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Four Steps for Fruitfulness

2 years ago written by
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“This is to my Father’s glory, that you bear much fruit, showing yourselves to be my disciples.” John 15:8

What a privilege we have to walk alongside Jesus in bringing glory to the Father by producing kingdom results. Once we experience the fruit Jesus has chosen us to produce, it goes far beyond a call or duty and quickly becomes our joy and underlying purpose in life. There is nothing quite like seeing the transformational power of Christ at work in our family, church and greater community. Telling the stories of salvation, hearing the testimonies of changed lives and seeing the restoration of broken people take place before your very eyes makes every ounce of effort worth it.

I am thankful for every story of fruitfulness that takes place in our church, but, like you, I would like to see more of it. I long for the days when this is not just happening in a few lives, but in tens, hundreds and thousands of lives. Call it revival, call it awakening, but I just want to see the fruit of Jesus Christ overflowing in our churches and communities. So how do we get there?

I believe there are a few simple steps we can take to build the momentum needed to see more fruit in our churches:

1. Choose an attitude of honor and celebration.

Every time you hear a story of transformation, honor the people involved and celebrate with them. I am often amazed at the lack of joy and enthusiasm from believers when a story of life transformation is shared. Even though we do our best not to show it, skepticism can be our first reaction. Questions like “I wonder how long this will last?” or “Do they really understand the sacrifice it takes to follow Christ?” emerge rather than understanding this is a step in the journey toward becoming like Jesus. If you are really concerned, get involved in people’s lives. It will change your perspective immediately.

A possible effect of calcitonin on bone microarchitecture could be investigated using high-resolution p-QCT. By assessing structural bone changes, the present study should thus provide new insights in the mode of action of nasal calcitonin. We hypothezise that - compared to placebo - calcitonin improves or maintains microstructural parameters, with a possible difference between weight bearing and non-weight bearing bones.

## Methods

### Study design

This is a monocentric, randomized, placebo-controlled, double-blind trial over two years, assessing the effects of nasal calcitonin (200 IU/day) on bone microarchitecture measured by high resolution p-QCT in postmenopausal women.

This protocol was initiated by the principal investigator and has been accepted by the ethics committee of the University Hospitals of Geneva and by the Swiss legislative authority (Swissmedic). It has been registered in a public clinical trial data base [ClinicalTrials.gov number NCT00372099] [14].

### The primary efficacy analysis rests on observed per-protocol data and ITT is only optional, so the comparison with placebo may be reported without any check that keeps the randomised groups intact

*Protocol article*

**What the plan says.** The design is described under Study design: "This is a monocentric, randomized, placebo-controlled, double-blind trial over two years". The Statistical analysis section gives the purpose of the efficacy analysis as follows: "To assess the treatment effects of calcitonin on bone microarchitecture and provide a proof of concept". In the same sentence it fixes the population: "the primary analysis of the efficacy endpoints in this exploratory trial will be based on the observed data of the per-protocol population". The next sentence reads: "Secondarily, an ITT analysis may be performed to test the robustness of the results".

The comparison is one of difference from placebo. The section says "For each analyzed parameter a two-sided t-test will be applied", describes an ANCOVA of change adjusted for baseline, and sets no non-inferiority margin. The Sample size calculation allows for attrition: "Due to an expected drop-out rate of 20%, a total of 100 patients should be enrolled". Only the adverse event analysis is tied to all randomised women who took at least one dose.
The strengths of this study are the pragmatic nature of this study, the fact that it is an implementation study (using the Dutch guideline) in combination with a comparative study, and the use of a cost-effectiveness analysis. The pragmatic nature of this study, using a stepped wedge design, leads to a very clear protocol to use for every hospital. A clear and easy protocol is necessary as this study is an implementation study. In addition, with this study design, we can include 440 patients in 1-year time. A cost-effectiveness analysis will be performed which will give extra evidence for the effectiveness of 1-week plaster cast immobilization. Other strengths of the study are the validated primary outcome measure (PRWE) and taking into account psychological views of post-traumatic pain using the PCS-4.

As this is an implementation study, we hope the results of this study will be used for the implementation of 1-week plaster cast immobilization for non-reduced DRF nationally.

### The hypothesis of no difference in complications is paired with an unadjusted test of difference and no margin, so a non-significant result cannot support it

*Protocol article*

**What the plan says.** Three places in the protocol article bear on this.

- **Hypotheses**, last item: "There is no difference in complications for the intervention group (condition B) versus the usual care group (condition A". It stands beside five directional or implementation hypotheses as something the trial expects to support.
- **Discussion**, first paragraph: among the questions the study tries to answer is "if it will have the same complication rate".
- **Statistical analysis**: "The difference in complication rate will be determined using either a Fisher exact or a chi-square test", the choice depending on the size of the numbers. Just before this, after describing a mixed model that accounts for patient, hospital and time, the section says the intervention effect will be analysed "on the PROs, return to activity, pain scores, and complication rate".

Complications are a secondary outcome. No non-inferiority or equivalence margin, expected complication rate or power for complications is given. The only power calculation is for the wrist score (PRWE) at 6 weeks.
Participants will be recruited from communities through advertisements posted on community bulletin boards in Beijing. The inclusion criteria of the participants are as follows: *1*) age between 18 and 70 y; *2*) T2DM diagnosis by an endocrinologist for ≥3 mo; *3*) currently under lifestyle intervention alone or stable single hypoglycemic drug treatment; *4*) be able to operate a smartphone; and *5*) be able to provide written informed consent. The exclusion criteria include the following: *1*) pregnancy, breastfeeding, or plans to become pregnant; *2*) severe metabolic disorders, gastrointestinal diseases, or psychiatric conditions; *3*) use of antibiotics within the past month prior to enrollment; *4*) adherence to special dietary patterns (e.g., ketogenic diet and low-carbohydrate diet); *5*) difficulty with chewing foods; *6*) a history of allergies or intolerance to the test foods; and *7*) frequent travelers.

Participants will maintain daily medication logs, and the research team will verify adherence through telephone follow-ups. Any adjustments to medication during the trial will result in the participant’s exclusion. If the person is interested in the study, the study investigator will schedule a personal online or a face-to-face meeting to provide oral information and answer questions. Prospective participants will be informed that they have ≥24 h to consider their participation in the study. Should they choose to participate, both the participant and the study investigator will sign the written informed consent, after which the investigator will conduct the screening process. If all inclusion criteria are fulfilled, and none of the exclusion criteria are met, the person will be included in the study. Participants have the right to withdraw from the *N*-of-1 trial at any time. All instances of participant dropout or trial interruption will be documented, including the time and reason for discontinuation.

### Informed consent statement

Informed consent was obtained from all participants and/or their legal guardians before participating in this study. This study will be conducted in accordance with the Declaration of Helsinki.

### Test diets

Our churches will produce more of what is celebrated, honored and rewarded. The same is true of our denomination as a whole. Truly honoring the fruit being produced in our churches will bring unity to our great diversity. Celebrating together produces an unstoppable momentum.

2. Harvest the fruit that is ready.

There is low-hanging fruit ready to be picked all over the place. We must simply ask the right questions, challenge people to appropriate next steps or conquer our fear of having a spiritually engaging conversation. In your church, do you ask people to take next steps that are not only understandable, but attractive to them? Challenging people in a relevant way, one that makes them think, is attractive and sets the stage for life change even if they do not respond the first time.

3. Identify barriers that keep fruit from growing.

This is a straightforward objective but not an easy one to talk about. It takes courage and a tolerance for pain to dig out an infection that is stunting growth and fruitfulness. What is keeping people away from your church? Are there insider attitudes, poor communication or a church leadership style that won’t allow for growth? We must not allow ourselves to blame a “dark world” out there for a lack of fruit. On the contrary, this sets the stage for great fruit to emerge.

4. Create the environment for ongoing fruitfulness.

What systems and structures do you need to put in place for your church to regularly produce fruit? If you are wondering if this idea is biblical, Jesus had an amazing leadership development system as well as an incredible connection system. A system is simply a method your church can use that allows for people to connect, understand and be engaged in kingdom priorities. It is critical that you don’t just copy other systems you have seen succeed. Learn from those who have had success, but create your own unique systems and structures that will work in your local context.

These four steps should produce questions that get you started taking the necessary steps to be more fruitful. Get the right people around the table and get started on it. Make sure there are actionable steps that come each time you meet together. Otherwise this will become one big messy conversation that never produces anything for the kingdom.

If the concept of honoring fruitfulness stirs a passion in you, we will be working on this throughout the General Conference 2015 workshops. All are welcome to join us, and I trust this time will create the environment for greater fruitfulness throughout our denomination.


Mark Hirst is the Honor Fruitfulness strategy team facilitator for General Conference 2015 and the lead pastor of Living Water Church in Dalton and Massillon, Ohio.

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